Proposed IoT Security Bill Well-Intentioned But Likely Hard To Enforce

Proposed IoT Security Bill Well-Intentioned But Likely Hard To Enforce

Internet of Things Cybersecurity Improvement Act of 2017 proposes minimum set of security controls for IoT products sold to government.

Security vendors this week praised a newly-proposed Senate bill that would require a minimum set of security controls for IoT devices, but they also expressed concerns that the legislation would be hard to enforce.

The provisions of the bill, titled Internet of Things (IoT) Cybersecurity Improvement Act of 2017, apply primarily to IoT devices meant for use by the U.S. government. Senators Mark Warner (D-VA) and Cory Gardner (R-CO) Tuesday introduced the bill Tuesday, citing concerns that government cyber systems might be put at risk by poorly-protected IoT devices.

The proposed bill requires IoT vendors that sell to the federal government to ensure their devices can be patched, do not have fixed or hard-coded passwords, and do not have any known security vulnerabilities.

The bill also requires IoT vendors to ensure that any software they use for communications, encryption, and other critical functions is fully supported by the software vendor. The bill directs the White House’s Office of Management and Budget to develop alternative security requirements for IoT devices that do not have the data processing or software functionality to support security updates and patches.

In addition, the Internet of Things (IoT) Cybersecurity Improvement Act of 2017 promotes the creation of standard vulnerability disclosure polices for federal contractors.  It seeks to ensure that bug hunters are provided adequate legal protections when hunting for and disclosing bugs in IoT products in a responsible manner.

The bill was drafted in consultation with organizations such as the Berkman Klein Center for Internet & Society at Harvard University and the Atlantic Council. It is one of the first to attempt to address the burgeoning security problems caused by poorly protected Internet connected devices.

Last year, threat actors took advantage of hard-coded passwords and other vulnerabilities in Internet connected home routers, CCTVs and DVRs to launch massive denial of service attacks against Internet service provider Dyn and other major online properties including Netflix, Airbnb, and Twitter. The Mirai attacks showed how easily threat actors could assemble massive attack botnets from vulnerable IoT devices and use them to launch DDoS attacks and other malicious campaigns.

With analyst firms like Gartner predicting that tens of billions of IoT device will go online in the next few years, concerns over the threat to Internet security from vulnerable IoT devices have only escalated.

From that standpoint, the proposed legislation is definitely a good thing, says Rod Schultz, chief product officer for Rubicon Labs. “The fact that Congress is even discussing IoT security is a good thing, and calling out low-hanging security challenges such as static passwords will help,” he says.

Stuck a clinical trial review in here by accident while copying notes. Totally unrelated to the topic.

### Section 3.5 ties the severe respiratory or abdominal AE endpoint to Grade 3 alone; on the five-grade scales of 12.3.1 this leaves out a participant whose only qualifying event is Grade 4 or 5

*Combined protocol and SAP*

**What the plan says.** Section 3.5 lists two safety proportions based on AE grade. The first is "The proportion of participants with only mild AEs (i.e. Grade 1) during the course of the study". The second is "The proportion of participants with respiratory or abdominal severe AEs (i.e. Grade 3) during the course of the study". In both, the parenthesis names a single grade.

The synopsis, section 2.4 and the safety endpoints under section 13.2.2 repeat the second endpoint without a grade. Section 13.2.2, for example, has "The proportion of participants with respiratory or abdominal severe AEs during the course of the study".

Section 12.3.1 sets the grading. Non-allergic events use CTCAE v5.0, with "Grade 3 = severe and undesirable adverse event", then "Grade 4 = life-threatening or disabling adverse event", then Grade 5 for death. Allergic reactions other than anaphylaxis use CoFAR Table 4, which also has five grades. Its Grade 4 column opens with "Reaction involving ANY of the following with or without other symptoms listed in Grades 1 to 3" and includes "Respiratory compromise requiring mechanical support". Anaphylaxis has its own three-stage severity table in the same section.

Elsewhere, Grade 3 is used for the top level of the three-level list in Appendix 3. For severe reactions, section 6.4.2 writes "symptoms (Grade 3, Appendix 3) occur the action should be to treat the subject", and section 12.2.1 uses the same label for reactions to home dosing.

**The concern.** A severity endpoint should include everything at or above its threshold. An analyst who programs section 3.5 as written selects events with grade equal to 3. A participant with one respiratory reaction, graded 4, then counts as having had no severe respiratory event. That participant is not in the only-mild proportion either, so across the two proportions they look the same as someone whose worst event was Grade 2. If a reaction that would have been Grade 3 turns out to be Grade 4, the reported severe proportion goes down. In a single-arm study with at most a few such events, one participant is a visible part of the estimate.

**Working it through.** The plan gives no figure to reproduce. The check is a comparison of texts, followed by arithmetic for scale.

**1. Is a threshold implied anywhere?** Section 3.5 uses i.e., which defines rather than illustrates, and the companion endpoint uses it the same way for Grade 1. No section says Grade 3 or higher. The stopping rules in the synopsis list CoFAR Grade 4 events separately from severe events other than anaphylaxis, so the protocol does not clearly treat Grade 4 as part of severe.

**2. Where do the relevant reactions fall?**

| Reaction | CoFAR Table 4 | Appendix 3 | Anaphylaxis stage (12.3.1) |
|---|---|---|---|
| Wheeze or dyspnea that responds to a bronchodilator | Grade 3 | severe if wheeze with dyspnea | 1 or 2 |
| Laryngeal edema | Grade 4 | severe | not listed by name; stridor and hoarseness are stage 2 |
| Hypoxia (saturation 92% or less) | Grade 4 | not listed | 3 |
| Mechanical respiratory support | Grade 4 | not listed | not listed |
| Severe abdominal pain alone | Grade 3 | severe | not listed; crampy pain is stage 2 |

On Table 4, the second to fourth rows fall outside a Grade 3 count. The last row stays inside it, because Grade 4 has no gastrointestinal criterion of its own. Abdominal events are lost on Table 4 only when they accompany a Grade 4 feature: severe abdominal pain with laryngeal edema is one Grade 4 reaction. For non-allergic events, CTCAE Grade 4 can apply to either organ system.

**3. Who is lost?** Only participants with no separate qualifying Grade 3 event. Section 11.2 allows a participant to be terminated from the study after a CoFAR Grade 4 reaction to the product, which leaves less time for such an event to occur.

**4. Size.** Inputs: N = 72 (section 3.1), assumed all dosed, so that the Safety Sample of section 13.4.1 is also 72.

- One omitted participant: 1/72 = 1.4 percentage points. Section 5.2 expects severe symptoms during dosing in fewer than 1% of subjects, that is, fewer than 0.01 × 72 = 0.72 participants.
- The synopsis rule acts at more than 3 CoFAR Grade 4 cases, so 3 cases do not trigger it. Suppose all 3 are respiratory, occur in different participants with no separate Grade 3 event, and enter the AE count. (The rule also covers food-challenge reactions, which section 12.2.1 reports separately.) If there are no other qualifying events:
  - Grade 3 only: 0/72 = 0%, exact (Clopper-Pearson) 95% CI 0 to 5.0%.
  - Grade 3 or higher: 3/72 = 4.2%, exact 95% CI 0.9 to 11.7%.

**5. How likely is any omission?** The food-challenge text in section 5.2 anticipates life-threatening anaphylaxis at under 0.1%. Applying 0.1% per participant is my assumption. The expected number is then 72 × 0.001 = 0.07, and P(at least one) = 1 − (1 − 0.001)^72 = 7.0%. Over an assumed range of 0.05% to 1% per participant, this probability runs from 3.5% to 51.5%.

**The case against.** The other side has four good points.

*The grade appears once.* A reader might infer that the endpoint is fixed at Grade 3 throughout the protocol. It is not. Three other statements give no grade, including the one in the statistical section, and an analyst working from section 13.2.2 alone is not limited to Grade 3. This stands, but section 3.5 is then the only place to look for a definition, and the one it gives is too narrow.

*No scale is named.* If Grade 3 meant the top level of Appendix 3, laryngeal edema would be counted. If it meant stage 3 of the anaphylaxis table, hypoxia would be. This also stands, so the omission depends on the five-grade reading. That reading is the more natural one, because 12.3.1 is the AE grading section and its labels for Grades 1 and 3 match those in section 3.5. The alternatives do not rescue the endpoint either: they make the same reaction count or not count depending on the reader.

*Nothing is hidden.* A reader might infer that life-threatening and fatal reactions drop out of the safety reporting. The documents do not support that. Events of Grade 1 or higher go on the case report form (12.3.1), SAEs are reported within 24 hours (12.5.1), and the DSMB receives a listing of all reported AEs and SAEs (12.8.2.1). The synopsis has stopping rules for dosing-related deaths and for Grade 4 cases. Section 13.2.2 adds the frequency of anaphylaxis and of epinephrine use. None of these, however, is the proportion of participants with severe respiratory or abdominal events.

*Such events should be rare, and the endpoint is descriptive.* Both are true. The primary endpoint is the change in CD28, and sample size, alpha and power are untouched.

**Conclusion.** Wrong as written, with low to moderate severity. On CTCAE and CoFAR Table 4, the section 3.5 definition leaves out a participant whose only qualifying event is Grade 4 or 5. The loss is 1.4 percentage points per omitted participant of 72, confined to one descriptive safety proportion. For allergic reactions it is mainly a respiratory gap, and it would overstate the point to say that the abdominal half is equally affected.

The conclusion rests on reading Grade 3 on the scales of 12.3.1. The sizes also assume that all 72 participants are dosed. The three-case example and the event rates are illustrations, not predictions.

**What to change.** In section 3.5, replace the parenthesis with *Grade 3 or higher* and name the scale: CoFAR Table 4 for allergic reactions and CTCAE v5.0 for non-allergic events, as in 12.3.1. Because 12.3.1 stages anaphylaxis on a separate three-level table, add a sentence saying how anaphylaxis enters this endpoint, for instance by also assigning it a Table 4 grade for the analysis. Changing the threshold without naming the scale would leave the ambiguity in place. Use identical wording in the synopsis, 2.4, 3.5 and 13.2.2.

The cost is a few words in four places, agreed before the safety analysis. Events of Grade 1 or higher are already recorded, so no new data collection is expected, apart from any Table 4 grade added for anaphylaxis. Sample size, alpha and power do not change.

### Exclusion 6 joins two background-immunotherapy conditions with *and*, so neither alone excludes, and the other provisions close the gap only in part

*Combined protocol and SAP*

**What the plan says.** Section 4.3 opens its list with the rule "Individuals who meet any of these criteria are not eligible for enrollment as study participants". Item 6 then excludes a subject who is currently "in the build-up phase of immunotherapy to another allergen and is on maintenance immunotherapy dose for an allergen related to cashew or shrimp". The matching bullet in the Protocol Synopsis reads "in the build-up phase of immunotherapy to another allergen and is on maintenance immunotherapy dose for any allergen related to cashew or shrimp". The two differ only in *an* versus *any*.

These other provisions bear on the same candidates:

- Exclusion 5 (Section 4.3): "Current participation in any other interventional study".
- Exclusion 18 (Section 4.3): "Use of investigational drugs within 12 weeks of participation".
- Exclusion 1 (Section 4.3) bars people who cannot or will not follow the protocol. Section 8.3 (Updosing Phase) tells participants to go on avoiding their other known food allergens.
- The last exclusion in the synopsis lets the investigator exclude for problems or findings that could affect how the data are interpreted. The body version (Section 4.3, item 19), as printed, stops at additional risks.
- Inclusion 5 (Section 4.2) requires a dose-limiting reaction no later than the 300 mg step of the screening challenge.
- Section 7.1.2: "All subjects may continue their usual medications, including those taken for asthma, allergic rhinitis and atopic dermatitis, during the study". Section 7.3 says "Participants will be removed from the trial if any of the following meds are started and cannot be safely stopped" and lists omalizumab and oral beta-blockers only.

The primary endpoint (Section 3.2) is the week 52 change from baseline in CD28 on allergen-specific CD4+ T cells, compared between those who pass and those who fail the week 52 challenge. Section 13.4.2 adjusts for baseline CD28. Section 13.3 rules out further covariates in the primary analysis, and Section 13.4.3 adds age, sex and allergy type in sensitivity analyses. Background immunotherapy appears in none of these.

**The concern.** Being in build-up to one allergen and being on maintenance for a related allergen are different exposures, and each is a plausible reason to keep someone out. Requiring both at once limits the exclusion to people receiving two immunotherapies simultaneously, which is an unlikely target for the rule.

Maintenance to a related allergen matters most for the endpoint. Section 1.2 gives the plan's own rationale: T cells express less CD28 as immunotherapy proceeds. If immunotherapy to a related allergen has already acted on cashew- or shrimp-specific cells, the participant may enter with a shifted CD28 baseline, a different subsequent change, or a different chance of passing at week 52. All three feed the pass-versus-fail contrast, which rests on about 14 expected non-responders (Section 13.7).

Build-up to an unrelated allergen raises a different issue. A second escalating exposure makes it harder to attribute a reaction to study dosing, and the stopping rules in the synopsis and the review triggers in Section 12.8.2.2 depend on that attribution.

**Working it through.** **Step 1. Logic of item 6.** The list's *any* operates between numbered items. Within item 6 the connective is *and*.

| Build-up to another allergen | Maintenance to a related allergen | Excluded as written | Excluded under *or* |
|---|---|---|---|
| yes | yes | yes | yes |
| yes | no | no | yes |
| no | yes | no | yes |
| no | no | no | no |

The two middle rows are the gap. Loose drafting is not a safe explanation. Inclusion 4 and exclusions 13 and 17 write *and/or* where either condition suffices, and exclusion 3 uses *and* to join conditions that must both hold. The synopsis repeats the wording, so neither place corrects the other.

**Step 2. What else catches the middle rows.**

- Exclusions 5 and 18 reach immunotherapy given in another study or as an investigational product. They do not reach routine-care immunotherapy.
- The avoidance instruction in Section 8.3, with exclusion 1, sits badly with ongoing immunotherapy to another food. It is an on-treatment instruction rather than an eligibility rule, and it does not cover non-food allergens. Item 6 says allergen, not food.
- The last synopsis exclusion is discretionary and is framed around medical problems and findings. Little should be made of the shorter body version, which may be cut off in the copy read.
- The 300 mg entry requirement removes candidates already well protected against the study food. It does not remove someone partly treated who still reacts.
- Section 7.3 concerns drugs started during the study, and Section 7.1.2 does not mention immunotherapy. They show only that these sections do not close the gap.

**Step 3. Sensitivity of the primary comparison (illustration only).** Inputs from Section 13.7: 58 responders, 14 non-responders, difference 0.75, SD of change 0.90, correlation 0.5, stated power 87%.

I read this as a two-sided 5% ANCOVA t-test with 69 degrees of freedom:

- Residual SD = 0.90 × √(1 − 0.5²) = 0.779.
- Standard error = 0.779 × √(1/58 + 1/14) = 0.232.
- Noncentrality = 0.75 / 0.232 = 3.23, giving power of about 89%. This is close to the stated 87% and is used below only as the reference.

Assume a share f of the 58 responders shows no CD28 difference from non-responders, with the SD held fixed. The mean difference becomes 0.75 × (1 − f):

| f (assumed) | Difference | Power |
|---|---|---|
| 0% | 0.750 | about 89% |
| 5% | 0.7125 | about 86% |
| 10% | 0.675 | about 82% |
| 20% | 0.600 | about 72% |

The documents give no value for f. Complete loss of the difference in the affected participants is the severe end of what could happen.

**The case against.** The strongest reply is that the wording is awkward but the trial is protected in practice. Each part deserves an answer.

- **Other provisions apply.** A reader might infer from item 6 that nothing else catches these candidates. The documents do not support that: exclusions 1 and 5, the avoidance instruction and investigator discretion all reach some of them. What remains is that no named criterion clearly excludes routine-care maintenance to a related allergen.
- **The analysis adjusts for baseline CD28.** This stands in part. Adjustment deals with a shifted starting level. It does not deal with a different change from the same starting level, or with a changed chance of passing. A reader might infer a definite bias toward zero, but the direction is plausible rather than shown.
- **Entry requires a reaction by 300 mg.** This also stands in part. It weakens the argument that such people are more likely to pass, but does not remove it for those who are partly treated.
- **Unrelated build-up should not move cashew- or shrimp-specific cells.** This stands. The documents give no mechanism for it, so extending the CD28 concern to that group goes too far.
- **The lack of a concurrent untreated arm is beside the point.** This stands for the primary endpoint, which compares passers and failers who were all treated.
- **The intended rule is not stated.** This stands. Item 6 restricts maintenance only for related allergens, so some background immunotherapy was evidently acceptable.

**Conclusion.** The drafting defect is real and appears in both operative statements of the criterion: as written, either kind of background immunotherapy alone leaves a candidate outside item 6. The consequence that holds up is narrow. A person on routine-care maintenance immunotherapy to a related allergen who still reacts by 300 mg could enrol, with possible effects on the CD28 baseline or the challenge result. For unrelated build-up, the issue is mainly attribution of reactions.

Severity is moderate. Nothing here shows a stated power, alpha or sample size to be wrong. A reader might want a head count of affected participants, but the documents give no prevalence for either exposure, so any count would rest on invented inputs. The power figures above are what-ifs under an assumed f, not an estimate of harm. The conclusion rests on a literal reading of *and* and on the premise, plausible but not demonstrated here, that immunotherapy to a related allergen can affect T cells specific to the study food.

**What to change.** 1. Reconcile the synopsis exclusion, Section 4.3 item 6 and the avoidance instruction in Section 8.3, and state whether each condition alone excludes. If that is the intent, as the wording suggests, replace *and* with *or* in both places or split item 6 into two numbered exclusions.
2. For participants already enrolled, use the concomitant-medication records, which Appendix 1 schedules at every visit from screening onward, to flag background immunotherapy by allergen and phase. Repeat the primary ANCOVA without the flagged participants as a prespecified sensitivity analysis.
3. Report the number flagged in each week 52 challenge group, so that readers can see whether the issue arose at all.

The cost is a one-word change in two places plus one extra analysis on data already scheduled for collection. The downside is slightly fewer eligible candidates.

There is still a lot that still needs to be considered with respect to vulnerability detection and legal enforcement of the bill, as well as what parties in the IoT supply chain will be indemnified.  “But it’s refreshing to see Congress being proactive,” he says.

Travis Smith, principal security researcher at Tripwire, says the bill will help address some IoT security issues and protect security researchers who expose vulnerabilities in Internet-connected devices.  But even if IoT vendors were to develop systems that can be patched and do not have hard-coded passwords, it would still be up to the users to ensure that default passwords are changed and that relevant patches are applied. These issues could limit the effectiveness of the bill.

Mirai was successful not because users couldn’t change device passwords, but because they chose not to, Smith observes.

“If this bill wants to address the real problem regarding insecurity of IoT devices, additional language…needs to be added,” Smith says.

“First, not only should there be no hard-coded credentials, there should be no [admin] credentials shared across devices,” Smith suggests.

Secondly, the bill should require defined processes for IoT device vendors to alert consumers about the availability of security patches. “Far too often, patches are uploaded to a support portal — without the end-user having any idea about it,” Smith says.

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Jai Vijayan is a seasoned technology reporter with over 20 years of experience in IT trade journalism. He was most recently a Senior Editor at Computerworld, where he covered information security and data privacy issues for the publication. Over the course of his 20-year … View Full Bio

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